2.1. Were inclusion/exclusion criteria specified (e.g., risk, point in disease progression, diagnostic or prognosis criteria), and with sufficient detail and without omitting criteria critical to the study? No
  2.2. Were criteria applied equally to all study groups? ???
  2.3. Were health, demographics, and other characteristics of subjects described? No
  2.4. Were the subjects/patients a representative sample of the relevant population? ???
3. Were study groups comparable? ???
  3.1. Was the method of assigning subjects/patients to groups described and unbiased? (Method of randomization identified if RCT) No
  3.2. Were distribution of disease status, prognostic factors, and other factors (e.g., demographics) similar across study groups at baseline? ???
  3.3. Were concurrent controls or comparisons used? (Concurrent preferred over historical control or comparison groups.) Yes
  3.4. If cohort study or cross-sectional study, were groups comparable on important confounding factors and/or were preexisting differences accounted for by using appropriate adjustments in statistical analysis? N/A
  3.5. If case control study, were potential confounding factors comparable for cases and controls? (If case series or trial with subjects serving as own control, this criterion is not applicable.) N/A
  3.6. If diagnostic test, was there an independent blind comparison with an appropriate reference standard (e.g., "gold standard")? N/A
4. Was method of handling withdrawals described? Yes
  4.1. Were follow-up methods described and the same for all groups? Yes
  4.2. Was the number, characteristics of withdrawals (i.e., dropouts, lost to follow up, attrition rate) and/or response rate (cross-sectional studies) described for each group? (Follow up goal for a strong study is 80%.) Yes
  4.3. Were all enrolled subjects/patients (in the original sample) accounted for? Yes
  4.4. Were reasons for withdrawals similar across groups? N/A
  4.5. If diagnostic test, was decision to perform reference test not dependent on results of test under study? N/A
5. Was blinding used to prevent introduction of bias? No
  5.1. In intervention study, were subjects, clinicians/practitioners, and investigators blinded to treatment group, as appropriate? No
  5.2. Were data collectors blinded for outcomes assessment? (If outcome is measured using an objective test, such as a lab value, this criterion is assumed to be met.) No
  5.3. In cohort study or cross-sectional study, were measurements of outcomes and risk factors blinded? N/A
  5.4. In case control study, was case definition explicit and case ascertainment not influenced by exposure status? N/A
  5.5. In diagnostic study, were test results blinded to patient history and other test results? N/A
6. Were intervention/therapeutic regimens/exposure factor or procedure and any comparison(s) described in detail? Were interveningfactors described? Yes
  6.1. In RCT or other intervention trial, were protocols described for all regimens studied? Yes
  6.2. In observational study, were interventions, study settings, and clinicians/provider described? N/A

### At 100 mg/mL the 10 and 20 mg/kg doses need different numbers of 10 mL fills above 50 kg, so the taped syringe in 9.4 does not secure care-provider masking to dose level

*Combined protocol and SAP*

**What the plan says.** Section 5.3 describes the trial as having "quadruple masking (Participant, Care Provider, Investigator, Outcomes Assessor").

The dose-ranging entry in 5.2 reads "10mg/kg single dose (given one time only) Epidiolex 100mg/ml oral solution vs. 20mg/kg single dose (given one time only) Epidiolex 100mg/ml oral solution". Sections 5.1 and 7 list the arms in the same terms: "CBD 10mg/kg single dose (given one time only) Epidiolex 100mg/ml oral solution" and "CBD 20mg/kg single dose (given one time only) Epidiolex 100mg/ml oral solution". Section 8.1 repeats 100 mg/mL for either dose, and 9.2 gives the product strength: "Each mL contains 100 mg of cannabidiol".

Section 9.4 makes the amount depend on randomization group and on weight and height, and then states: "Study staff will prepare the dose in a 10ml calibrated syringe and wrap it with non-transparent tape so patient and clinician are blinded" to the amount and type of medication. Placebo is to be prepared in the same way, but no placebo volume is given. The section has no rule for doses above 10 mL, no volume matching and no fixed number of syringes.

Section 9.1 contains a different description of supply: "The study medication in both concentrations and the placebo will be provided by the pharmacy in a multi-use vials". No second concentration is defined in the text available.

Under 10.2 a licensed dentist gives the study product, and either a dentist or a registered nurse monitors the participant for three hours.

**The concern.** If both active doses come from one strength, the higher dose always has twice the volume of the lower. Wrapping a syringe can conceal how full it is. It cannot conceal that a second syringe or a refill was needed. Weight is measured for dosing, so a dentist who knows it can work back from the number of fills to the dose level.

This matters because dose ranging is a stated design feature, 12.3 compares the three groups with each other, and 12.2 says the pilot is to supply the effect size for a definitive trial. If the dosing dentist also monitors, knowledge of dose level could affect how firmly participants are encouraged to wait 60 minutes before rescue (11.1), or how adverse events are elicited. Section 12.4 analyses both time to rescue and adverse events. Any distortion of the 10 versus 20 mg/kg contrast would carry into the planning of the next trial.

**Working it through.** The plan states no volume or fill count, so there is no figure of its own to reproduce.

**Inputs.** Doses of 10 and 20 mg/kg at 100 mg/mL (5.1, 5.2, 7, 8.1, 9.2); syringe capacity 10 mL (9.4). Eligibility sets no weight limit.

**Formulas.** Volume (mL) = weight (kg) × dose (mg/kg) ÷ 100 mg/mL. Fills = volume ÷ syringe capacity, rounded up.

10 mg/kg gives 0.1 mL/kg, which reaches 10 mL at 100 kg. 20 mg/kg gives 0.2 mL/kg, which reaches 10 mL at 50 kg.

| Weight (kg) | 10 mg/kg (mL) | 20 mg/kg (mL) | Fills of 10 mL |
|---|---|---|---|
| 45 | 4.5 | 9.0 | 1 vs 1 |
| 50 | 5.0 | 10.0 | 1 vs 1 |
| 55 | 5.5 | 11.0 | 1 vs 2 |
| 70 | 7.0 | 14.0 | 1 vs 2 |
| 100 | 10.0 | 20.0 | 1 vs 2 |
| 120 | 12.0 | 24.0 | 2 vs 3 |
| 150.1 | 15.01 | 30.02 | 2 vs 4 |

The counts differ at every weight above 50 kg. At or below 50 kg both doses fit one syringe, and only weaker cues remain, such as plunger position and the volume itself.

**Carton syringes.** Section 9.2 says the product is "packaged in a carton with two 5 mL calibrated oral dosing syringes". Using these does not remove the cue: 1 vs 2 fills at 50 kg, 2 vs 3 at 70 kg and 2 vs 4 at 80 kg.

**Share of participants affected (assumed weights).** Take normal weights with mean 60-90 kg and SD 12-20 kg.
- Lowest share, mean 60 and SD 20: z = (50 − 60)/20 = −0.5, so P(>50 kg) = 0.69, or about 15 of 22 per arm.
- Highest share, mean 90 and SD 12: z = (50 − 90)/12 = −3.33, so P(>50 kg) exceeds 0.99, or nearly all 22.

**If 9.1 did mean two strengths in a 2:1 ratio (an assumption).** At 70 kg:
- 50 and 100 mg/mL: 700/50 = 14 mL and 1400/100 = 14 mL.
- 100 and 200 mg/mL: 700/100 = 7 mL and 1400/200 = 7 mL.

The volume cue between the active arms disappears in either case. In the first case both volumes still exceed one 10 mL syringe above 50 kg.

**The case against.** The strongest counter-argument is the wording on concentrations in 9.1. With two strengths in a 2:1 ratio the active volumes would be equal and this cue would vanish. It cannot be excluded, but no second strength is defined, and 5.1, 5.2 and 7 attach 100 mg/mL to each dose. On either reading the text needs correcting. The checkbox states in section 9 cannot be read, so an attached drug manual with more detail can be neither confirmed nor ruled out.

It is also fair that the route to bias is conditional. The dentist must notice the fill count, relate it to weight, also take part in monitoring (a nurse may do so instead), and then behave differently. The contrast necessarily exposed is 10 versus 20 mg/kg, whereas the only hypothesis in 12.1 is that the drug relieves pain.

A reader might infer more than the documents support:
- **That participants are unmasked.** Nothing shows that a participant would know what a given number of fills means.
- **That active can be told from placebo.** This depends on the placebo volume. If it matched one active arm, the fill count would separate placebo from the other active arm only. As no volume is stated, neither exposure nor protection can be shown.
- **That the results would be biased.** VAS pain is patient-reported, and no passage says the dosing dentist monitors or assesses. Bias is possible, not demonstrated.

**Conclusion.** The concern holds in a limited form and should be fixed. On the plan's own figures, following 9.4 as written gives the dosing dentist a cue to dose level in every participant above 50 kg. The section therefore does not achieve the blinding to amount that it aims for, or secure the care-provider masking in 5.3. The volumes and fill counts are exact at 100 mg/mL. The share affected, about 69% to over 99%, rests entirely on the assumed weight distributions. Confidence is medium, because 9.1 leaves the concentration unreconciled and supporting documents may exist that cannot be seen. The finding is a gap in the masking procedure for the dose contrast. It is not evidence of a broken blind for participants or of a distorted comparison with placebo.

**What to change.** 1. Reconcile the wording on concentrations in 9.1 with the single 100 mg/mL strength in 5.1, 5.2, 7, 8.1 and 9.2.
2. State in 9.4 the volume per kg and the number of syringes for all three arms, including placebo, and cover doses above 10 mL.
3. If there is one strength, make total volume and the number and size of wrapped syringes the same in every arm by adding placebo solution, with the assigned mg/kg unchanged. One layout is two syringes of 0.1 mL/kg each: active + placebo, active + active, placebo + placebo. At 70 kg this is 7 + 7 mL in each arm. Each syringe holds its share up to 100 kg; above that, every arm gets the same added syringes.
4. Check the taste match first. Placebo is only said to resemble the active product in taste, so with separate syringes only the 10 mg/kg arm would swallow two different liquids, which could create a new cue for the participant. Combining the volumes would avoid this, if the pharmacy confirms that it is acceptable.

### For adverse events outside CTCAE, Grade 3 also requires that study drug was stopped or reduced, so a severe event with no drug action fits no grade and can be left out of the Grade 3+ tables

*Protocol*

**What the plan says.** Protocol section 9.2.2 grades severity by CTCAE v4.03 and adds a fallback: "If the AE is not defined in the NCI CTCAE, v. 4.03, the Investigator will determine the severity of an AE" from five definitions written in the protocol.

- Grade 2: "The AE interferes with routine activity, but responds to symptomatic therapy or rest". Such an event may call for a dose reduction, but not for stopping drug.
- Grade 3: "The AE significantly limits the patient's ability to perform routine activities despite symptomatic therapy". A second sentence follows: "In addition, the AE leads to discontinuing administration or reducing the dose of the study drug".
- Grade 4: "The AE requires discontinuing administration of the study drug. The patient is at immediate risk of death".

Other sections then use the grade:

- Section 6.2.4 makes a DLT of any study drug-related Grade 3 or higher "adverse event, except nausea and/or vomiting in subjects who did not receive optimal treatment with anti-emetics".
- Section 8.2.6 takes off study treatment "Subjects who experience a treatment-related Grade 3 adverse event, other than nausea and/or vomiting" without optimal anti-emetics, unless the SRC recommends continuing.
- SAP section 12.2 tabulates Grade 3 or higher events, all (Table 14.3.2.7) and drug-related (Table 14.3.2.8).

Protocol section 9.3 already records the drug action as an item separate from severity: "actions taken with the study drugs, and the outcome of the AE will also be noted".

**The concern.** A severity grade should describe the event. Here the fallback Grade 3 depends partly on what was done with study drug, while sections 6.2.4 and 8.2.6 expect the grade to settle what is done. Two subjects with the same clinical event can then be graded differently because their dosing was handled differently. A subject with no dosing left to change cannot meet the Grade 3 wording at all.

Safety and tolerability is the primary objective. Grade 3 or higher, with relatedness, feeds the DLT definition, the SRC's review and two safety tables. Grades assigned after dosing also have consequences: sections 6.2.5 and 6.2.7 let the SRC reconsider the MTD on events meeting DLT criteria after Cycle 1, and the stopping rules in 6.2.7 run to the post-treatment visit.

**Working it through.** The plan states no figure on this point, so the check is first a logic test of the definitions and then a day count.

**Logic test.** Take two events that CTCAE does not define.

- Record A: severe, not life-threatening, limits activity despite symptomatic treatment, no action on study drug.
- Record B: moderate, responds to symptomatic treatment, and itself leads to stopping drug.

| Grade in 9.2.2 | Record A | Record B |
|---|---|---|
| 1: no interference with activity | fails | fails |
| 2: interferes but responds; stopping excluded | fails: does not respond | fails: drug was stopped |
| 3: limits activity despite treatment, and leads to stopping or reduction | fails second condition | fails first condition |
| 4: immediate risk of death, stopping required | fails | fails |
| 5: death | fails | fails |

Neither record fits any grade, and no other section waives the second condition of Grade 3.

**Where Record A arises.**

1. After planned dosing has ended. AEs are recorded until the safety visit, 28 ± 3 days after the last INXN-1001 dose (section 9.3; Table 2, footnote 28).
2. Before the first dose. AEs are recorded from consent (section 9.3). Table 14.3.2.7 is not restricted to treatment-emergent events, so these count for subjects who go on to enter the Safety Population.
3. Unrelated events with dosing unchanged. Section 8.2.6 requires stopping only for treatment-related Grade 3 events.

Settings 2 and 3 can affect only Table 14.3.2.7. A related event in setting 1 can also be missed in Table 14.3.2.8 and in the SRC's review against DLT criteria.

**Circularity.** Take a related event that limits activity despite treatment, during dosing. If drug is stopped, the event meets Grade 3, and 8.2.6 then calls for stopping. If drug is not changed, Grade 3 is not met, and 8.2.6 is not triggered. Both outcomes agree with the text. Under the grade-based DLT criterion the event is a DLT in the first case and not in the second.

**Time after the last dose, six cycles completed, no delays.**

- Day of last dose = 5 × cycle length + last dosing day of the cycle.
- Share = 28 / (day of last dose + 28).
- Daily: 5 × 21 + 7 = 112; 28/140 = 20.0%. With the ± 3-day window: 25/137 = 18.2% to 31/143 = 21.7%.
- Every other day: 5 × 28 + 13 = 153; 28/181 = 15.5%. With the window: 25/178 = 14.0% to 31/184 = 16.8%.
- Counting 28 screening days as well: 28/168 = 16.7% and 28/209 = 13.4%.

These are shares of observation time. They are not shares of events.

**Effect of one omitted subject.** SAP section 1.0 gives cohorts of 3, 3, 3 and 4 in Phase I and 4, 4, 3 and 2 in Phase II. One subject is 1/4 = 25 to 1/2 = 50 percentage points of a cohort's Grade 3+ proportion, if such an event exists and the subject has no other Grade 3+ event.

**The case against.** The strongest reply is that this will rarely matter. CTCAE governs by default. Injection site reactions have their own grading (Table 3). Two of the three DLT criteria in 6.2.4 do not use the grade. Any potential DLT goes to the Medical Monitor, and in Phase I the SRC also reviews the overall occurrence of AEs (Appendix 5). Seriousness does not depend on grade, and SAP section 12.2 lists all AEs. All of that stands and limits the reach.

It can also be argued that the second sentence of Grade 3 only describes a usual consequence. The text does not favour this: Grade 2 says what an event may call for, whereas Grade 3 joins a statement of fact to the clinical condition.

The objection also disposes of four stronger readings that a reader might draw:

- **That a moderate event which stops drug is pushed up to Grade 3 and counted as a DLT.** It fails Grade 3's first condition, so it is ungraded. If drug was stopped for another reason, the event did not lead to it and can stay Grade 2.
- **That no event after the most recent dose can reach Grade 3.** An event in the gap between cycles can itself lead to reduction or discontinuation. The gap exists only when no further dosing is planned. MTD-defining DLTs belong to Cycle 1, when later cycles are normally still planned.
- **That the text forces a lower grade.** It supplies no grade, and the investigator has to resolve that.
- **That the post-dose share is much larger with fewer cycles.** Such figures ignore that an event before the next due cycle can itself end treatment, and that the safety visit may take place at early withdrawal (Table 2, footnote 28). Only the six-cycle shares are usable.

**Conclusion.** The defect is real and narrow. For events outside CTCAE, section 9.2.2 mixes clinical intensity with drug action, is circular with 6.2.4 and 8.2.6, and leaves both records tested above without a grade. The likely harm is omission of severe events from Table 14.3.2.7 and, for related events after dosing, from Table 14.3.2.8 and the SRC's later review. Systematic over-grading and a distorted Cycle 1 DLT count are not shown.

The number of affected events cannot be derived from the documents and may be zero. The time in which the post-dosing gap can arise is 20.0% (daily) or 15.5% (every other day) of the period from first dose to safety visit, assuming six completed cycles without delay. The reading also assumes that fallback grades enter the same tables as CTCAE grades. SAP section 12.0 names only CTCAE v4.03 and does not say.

6.3. Was the intensity and duration of the intervention or exposure factor sufficient to produce a meaningful effect? Yes
  6.4. Was the amount of exposure and, if relevant, subject/patient compliance measured? Yes
  6.5. Were co-interventions (e.g., ancillary treatments, other therapies) described? Yes
  6.6. Were extra or unplanned treatments described? N/A
  6.7. Was the information for 6.4, 6.5, and 6.6 assessed the same way for all groups? Yes
  6.8. In diagnostic study, were details of test administration and replication sufficient? N/A
7. Were outcomes clearly defined and the measurements valid and reliable? ???
  7.1. Were primary and secondary endpoints described and relevant to the question? Yes
  7.2. Were nutrition measures appropriate to question and outcomes of concern? Yes
  7.3. Was the period of follow-up long enough for important outcome(s) to occur? Yes
  7.4. Were the observations and measurements based on standard, valid, and reliable data collection instruments/tests/procedures? ???
  7.5. Was the measurement of effect at an appropriate level of precision? Yes
  7.6. Were other factors accounted for (measured) that could affect outcomes? ???
  7.7. Were the measurements conducted consistently across groups? Yes
8. Was the statistical analysis appropriate for the study design and type of outcome indicators? Yes
  8.1. Were statistical analyses adequately described and the results reported appropriately? Yes
  8.2. Were correct statistical tests used and assumptions of test not violated? Yes
  8.3. Were statistics reported with levels of significance and/or confidence intervals? Yes
  8.4. Was "intent to treat" analysis of outcomes done (and as appropriate, was there an analysis of outcomes for those maximally exposed or a dose-response analysis)? N/A
  8.5. Were adequate adjustments made for effects of confounding factors that might have affected the outcomes (e.g., multivariate analyses)? Yes
  8.6. Was clinical significance as well as statistical significance reported? Yes
  8.7. If negative findings, was a power calculation reported to address type 2 error? N/A
9. Are conclusions supported by results with biases and limitations taken into consideration? Yes
  9.1. Is there a discussion of findings? Yes
  9.2. Are biases and study limitations identified and discussed? Yes
10. Is bias due to study's funding or sponsorship unlikely? Yes
  10.1. Were sources of funding and investigators' affiliations described? Yes
  10.2. Was the study free from apparent conflict of interest? Yes